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I think my best bet is to use another gear box on the Yamaha engine....one that gives me a stopped prop in an engine shutdown situation.

Im new to the whole Rotax world...so anyone who wants to chime in with recommendations or links....is very welcome

does rotax sell just gear boxes?

I`m looking for something that can handle a lightweight ground adjustable prop with edge protection...nothing too heavy...
 

way_up_noth

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The gearbox doesn’t have the clutch in this application, it’s the adapter.
sorry lots of questions....

ok...I dont know much about the adapters....I assuming the earlier ones had no clutch and Teal is making the new ones with the sprag clutch ?

is it Skytrax and Mohawk the only companies making adapters at this point.....what are your thoughts on the Mohawk gear box...I was taking a look at the Mohawk site and it looks like they have a spag clutch also in thier adaptor

how does the engine itself play into this...as I understand it has some internal dampening...how does that work?
 
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dino

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A dead engine with a sprag clutch will windmill at much higher speed than a direct coupled engine which is slowed by engine breaking. The increase in drag is significant and decreases your chances of reaching a suitable field for landing.
 

daveklingler

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A faster rotating prop is like a larger flat disc to the wind as opposed to a slower/nonrotating. More flat plate area = more drag, right?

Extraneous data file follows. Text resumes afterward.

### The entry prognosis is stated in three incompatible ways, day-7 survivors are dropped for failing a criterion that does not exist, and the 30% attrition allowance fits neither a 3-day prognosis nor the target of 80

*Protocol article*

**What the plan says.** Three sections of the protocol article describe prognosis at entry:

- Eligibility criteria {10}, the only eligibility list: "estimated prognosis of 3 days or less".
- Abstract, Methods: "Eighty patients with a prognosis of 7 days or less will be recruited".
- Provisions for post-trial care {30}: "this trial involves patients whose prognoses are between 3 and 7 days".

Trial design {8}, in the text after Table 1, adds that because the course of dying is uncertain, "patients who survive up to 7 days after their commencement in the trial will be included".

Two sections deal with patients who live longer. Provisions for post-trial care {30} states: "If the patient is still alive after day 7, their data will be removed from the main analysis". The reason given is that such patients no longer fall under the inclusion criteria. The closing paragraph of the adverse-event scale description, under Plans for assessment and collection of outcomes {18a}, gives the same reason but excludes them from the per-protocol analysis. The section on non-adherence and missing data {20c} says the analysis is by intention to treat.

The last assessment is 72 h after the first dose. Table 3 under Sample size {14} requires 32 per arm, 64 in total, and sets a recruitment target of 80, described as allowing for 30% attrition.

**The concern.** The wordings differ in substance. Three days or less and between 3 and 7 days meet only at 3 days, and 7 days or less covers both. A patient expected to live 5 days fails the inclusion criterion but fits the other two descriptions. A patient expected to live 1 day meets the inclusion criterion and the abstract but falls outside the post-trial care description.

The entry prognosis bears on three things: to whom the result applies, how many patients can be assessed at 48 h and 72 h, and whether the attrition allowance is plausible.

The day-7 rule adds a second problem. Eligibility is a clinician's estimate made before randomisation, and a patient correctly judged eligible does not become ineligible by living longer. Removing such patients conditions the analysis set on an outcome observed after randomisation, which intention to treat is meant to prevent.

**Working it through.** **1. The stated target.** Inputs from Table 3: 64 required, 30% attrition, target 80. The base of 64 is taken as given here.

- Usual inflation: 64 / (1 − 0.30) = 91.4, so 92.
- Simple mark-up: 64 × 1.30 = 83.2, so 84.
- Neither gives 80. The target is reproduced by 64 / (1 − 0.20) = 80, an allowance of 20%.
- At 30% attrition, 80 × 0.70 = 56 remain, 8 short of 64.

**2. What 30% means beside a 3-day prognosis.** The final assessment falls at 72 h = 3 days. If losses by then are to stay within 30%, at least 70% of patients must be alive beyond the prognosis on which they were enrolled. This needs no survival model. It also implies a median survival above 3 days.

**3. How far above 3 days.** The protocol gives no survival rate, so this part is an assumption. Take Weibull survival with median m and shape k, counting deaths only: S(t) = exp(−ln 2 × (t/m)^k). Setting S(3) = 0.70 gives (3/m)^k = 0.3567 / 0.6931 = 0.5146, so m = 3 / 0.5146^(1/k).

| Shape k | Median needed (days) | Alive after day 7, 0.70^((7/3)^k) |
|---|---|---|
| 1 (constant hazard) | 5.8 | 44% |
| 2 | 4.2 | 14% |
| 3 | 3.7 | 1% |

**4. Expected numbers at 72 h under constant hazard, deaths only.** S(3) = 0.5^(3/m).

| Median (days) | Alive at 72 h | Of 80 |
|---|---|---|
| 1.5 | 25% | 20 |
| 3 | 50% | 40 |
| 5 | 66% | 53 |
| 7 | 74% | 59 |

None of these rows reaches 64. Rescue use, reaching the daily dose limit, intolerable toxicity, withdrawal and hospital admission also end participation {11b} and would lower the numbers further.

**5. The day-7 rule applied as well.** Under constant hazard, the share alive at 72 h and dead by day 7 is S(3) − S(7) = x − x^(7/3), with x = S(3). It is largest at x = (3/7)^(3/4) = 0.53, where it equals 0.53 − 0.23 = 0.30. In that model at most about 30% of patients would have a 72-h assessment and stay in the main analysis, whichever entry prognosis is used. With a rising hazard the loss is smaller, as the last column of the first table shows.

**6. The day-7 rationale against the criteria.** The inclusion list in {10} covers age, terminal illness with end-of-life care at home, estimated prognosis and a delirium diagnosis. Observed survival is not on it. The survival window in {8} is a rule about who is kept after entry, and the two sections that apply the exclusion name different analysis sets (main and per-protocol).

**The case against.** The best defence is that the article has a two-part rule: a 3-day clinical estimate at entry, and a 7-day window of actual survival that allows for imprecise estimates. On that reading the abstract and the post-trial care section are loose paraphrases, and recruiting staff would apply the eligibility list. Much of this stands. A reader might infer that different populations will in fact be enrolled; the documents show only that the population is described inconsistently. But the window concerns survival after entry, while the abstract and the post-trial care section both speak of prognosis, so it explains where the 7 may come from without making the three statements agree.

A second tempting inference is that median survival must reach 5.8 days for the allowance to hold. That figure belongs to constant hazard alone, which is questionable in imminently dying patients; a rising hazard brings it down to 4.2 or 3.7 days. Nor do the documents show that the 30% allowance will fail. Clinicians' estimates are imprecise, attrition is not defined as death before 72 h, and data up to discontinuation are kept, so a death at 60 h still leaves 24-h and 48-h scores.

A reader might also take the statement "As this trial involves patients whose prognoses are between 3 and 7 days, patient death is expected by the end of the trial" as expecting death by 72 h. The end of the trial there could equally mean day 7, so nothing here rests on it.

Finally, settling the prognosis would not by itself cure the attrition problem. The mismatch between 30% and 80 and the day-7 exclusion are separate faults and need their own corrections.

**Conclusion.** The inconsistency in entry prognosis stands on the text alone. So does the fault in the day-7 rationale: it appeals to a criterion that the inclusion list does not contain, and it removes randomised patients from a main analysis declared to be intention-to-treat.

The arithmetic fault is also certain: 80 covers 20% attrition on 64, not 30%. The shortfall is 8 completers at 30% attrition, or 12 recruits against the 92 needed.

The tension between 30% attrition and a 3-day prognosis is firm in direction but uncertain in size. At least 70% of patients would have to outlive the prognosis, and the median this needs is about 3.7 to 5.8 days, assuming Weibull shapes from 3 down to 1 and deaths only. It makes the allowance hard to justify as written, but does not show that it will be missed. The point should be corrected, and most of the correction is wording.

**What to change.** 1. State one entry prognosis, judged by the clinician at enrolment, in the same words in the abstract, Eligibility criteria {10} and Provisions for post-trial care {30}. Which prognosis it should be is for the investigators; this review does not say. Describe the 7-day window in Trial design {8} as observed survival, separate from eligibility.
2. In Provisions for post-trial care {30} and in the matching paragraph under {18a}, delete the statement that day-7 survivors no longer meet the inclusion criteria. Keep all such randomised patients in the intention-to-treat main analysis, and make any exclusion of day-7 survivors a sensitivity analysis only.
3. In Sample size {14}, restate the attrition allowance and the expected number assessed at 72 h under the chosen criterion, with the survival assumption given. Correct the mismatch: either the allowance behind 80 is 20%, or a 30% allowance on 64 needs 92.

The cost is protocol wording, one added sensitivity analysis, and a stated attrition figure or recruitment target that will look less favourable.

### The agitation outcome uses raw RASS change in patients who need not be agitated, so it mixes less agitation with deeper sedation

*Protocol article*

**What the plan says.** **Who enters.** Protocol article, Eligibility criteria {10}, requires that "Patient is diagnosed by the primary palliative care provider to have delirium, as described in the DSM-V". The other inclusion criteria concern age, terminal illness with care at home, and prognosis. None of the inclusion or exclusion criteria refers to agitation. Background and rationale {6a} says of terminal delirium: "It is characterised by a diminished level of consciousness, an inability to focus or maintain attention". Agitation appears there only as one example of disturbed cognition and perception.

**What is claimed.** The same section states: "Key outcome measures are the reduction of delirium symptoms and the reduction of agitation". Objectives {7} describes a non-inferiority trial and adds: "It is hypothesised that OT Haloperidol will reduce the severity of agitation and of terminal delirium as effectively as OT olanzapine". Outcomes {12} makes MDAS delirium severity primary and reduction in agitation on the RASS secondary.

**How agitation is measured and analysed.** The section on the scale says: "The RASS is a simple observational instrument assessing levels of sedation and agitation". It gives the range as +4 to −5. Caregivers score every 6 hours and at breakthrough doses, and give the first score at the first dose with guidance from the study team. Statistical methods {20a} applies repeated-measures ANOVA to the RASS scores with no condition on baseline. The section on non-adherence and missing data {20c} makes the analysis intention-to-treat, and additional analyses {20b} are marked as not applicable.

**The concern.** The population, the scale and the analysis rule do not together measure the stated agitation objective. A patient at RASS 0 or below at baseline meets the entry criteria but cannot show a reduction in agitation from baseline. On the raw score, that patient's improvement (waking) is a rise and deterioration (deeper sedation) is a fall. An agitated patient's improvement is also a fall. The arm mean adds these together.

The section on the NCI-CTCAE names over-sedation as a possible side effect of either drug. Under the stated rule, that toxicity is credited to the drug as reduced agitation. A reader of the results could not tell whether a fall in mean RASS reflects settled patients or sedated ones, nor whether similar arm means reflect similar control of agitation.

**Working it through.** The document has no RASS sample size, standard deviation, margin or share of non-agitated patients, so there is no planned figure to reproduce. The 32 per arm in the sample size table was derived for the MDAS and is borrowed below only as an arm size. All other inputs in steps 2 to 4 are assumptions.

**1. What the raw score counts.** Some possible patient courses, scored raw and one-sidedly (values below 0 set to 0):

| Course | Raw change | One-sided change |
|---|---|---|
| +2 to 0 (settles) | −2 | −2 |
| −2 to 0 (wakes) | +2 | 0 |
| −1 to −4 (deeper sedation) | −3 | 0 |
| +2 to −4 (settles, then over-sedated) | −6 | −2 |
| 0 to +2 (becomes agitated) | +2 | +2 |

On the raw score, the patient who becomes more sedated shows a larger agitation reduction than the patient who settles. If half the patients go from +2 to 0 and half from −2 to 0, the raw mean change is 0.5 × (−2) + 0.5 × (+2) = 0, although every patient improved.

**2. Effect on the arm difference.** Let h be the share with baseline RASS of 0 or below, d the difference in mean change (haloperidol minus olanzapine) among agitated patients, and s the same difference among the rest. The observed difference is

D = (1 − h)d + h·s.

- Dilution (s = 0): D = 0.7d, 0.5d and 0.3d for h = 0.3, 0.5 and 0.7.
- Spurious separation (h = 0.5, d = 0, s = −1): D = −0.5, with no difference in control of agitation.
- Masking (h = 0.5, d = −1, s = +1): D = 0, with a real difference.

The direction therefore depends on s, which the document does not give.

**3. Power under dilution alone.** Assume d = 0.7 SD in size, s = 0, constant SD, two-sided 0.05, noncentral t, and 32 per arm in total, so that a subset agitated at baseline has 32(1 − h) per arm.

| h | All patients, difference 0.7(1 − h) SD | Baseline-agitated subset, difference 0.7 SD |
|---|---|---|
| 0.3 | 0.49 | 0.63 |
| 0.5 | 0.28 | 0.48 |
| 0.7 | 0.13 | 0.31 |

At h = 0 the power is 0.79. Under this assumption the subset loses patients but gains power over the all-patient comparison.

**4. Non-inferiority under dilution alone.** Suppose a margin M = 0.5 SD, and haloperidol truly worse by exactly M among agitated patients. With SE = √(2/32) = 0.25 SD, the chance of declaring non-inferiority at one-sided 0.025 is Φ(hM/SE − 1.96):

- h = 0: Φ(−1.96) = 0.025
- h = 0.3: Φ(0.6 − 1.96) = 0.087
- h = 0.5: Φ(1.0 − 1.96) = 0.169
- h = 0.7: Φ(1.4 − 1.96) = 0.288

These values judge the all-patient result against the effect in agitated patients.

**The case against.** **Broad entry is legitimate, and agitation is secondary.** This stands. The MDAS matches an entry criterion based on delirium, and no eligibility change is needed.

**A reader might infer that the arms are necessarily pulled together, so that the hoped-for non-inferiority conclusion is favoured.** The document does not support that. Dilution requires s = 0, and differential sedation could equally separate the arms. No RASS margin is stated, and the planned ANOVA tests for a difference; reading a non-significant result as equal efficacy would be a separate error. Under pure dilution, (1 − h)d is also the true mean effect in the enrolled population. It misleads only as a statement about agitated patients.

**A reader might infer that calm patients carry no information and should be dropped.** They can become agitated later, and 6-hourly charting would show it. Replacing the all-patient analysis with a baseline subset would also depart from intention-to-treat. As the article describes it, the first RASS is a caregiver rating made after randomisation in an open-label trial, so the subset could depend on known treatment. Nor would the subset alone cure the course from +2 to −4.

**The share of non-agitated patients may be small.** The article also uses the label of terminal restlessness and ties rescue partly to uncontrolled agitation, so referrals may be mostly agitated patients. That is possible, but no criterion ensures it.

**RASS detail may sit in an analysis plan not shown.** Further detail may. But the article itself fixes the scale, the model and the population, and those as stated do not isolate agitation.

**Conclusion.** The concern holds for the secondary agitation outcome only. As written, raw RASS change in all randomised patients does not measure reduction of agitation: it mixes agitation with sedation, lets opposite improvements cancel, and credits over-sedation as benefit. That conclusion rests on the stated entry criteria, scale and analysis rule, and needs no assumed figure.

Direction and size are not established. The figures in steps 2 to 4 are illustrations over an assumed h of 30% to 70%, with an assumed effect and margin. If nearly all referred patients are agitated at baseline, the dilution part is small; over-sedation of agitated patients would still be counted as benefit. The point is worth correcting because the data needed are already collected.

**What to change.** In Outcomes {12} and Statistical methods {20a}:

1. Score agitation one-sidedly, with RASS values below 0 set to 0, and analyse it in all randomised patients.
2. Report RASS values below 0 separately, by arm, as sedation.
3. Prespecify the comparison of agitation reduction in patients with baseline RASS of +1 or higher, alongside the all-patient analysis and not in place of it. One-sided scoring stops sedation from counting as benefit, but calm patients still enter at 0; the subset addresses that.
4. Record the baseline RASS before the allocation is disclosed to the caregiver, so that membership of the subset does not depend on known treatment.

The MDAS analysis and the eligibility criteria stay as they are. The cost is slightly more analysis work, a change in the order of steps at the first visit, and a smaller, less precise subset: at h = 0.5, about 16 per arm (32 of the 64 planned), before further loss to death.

Is this true? I would think that the flat plate area would be the same with either a non-rotating prop or a fast-rotating prop.

The increase in drag would come from the work being done to turn the rotating prop, work being force x distance, in addition to the increased propeller tip drag from vortex generation. Or so I think. Please correct me if I'm wrong.
 

rv7charlie

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What keeps a gyro up? Or a helicopter in autorotation?

You can test for yourself; rig a small fan with the blades locked to prevent rotation with a tension scale as a tension element, and check the tension with it out the window while driving your car. Then unlock the blades so they freewheel, and run the same test at the same speed.
 

way_up_noth

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What keeps a gyro up? Or a helicopter in autorotation?

You can test for yourself; rig a small fan with the blades locked to prevent rotation with a tension scale as a tension element, and check the tension with it out the window while driving your car. Then unlock the blades so they freewheel, and run the same test at the same speed.
from what ive read a freewheeling prop has the same properties as a parachute of the similar size....

I`m not knocking what the yamaha communtee is trying to do...but since there has not been an engine stoppage yet...I guess nobody is intrested in this until you have to glide a plane in but the prop now working against you...
 

TFF

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When you power the engine back past drive, it’s not windmilling any different than if it was off. It’s normal operation.
 

GTX_Engines

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sorry lots of questions....

ok...I dont know much about the adapters....I assuming the earlier ones had no clutch and Teal is making the new ones with the sprag clutch ?

is it Skytrax and Mohawk the only companies making adapters at this point.....what are your thoughts on the Mohawk gear box...I was taking a look at the Mohawk site and it looks like they have a spag clutch also in thier adaptor